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Page last updated at 13:09 GMT, Friday, 6 November 2009

Claire Perry chosen for Devizes

By Paul Barltrop
BBC Politics Show West

It could be the best job in West country politics. The Conservative MP for Devizes in Wiltshire has the region's biggest majority. Boundary changes at the next election could make it even safer.

Conservatives in Wiltshire have picked the person they think will be a future government minister.

Claire Perry beat 184 others to be selected as candidate for the seat of Devizes.

The departing Tory MP, Michael Ancram, had the biggest majority in the West at the last general election.

With a plum seat, and close links to the shadow cabinet, the mother-of-three could be heading for the front benches.

Boundary changes at the next election will, it is reckoned, make the Devizes constituency even safer.

It has had nothing but Conservative MPs since the 1920s.

So there was a flood of applications from hopefuls on the party's list of approved candidates.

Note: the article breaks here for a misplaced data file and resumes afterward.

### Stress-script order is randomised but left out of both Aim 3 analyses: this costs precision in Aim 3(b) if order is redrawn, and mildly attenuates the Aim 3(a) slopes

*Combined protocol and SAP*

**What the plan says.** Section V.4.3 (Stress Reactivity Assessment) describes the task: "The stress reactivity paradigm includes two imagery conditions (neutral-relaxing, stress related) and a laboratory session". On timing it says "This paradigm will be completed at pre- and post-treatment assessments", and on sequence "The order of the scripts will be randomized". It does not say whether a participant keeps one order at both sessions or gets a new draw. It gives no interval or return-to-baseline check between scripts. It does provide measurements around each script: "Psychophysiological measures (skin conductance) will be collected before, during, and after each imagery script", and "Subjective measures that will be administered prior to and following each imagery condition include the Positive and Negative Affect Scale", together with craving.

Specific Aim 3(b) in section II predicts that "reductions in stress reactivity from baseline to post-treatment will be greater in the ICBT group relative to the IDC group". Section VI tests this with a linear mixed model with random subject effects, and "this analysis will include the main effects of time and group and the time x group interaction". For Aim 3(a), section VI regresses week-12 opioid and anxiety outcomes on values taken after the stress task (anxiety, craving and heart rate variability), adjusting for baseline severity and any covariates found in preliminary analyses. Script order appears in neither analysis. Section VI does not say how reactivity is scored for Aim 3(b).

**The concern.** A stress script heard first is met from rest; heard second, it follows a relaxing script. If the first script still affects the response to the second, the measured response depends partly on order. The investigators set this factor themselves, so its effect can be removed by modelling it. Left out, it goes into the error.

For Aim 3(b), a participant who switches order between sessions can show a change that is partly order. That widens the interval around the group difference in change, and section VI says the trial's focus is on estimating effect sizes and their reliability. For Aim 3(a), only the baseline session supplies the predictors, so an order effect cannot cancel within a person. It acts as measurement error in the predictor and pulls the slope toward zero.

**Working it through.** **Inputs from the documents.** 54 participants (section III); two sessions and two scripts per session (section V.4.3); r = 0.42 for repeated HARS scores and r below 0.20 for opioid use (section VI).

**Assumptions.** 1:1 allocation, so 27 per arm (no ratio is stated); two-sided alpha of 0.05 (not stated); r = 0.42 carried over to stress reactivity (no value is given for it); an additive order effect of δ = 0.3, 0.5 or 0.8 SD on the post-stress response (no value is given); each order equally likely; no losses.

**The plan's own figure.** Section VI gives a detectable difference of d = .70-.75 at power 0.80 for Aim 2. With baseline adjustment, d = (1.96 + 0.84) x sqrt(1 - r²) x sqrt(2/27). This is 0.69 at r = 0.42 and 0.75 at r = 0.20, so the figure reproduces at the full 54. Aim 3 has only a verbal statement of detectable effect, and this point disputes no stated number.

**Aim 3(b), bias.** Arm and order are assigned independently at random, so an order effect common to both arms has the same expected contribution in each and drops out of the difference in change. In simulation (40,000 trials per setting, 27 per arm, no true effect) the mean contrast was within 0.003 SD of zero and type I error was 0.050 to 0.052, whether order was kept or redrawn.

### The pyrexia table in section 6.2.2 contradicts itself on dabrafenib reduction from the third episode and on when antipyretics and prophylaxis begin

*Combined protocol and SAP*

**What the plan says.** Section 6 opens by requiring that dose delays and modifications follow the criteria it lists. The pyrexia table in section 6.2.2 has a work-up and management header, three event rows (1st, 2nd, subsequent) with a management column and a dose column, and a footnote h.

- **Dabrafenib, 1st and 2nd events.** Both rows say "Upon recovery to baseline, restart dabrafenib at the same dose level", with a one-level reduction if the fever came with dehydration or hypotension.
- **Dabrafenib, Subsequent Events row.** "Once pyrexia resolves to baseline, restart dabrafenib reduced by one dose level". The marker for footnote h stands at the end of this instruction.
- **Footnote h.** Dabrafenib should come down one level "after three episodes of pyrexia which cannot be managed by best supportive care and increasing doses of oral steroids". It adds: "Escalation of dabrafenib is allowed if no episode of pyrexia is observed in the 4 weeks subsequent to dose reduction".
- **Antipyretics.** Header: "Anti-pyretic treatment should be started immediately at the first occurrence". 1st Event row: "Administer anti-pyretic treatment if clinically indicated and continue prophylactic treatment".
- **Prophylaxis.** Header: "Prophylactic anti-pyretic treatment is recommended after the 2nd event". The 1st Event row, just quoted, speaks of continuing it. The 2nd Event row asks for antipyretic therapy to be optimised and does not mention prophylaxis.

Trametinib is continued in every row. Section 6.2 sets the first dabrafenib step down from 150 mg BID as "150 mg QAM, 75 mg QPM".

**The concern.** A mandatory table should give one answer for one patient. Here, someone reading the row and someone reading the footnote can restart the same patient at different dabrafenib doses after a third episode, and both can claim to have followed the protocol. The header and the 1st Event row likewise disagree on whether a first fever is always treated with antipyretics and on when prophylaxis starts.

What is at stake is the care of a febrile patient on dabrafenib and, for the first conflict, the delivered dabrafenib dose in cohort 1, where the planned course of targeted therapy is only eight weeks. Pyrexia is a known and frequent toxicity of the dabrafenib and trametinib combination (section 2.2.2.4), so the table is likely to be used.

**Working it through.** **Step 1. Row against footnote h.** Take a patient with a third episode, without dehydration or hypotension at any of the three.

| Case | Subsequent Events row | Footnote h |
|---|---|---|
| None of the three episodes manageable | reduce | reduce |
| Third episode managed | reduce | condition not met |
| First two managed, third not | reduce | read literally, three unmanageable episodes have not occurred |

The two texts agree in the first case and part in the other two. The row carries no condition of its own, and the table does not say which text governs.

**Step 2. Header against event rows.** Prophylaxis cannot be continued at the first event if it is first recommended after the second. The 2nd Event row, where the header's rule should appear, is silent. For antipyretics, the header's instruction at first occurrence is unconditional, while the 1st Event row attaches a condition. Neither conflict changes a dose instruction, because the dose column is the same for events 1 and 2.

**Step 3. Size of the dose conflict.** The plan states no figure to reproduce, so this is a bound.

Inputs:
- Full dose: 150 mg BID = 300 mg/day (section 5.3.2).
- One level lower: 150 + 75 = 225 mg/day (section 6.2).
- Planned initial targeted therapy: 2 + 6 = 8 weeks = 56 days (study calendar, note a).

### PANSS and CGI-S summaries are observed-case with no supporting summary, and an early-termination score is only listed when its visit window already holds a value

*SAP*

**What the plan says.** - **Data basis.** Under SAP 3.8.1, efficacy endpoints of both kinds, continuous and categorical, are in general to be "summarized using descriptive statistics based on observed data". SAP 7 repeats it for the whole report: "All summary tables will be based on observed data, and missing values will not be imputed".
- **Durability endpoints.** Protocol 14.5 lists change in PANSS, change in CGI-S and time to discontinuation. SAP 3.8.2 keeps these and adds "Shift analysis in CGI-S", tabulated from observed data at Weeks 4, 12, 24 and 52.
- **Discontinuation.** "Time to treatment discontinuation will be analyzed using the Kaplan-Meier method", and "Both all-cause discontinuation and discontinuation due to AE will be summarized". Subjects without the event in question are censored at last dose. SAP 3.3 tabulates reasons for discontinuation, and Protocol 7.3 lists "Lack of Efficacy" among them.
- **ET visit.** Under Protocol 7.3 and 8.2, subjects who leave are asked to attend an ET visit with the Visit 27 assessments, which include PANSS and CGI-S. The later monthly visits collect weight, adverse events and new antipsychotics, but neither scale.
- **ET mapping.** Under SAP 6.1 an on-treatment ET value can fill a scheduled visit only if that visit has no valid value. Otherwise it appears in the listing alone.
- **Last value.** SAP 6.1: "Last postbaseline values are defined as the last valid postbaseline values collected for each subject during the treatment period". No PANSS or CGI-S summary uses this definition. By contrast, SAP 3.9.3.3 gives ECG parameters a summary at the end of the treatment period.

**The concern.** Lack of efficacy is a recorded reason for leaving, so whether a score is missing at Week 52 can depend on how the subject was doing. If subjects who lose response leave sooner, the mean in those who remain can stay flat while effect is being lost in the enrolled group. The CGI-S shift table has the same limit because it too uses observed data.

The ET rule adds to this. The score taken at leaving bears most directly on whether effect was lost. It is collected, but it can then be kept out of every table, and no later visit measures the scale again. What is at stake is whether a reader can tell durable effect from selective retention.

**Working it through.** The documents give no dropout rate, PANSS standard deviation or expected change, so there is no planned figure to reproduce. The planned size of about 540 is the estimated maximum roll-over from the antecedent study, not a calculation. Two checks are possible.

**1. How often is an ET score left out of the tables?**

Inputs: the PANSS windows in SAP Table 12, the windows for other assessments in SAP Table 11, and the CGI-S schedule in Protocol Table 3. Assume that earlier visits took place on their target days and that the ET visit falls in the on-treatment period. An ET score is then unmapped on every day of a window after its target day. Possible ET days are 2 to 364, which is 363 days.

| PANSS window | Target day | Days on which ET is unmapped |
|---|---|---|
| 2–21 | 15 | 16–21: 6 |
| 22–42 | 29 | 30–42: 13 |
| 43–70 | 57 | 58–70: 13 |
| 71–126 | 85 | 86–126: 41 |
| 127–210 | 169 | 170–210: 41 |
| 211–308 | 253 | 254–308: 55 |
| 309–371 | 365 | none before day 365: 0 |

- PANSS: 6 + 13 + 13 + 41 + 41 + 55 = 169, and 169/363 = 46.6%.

'Dream come true'

The victor was Claire Perry, who lives near Salisbury, grew up in North Somerset, and went from her local comprehensive school on to Oxford and a career in banking.

"I can't tell you how excited and thrilled I am to be here," she smiles. "It's an absolute dream come true."

Malborough High Street
The constituency is reckoned to be the safest seat in the West

She is now busy getting involved in constituency life, and deciding where she and her family will live.

Her abilities had already been spotted by Conservative Central Office.

After joining the party in 2006, she was asked to work for Shadow Chancellor George Osborne.

It was one of the stipulations of the local party that successful applicants should have the ability and desire for a Front Bench career.

That suits Claire Perry.

Finding opposition

"I don't want to run before I can walk," she says. "If I ever get a chance of a high position in the next Cameron government that would be great."

The other parties will try to prevent that, but getting and keeping candidates is not easy.

The Liberal Democrats, who usually come second, lost one PPC.

"Candidates coming to look at seats can read the numbers like anybody else," says agent Jenny Shorten.

"We are on a journey here," she adds, "but it is quite a long road to follow."

Labour too are on to their second candidate.

"I suppose it isn't natural territory for Labour," concedes party veteran Margaret Taylor.

Both will get to know Claire Perry: they could spend decades trying to unseat her.

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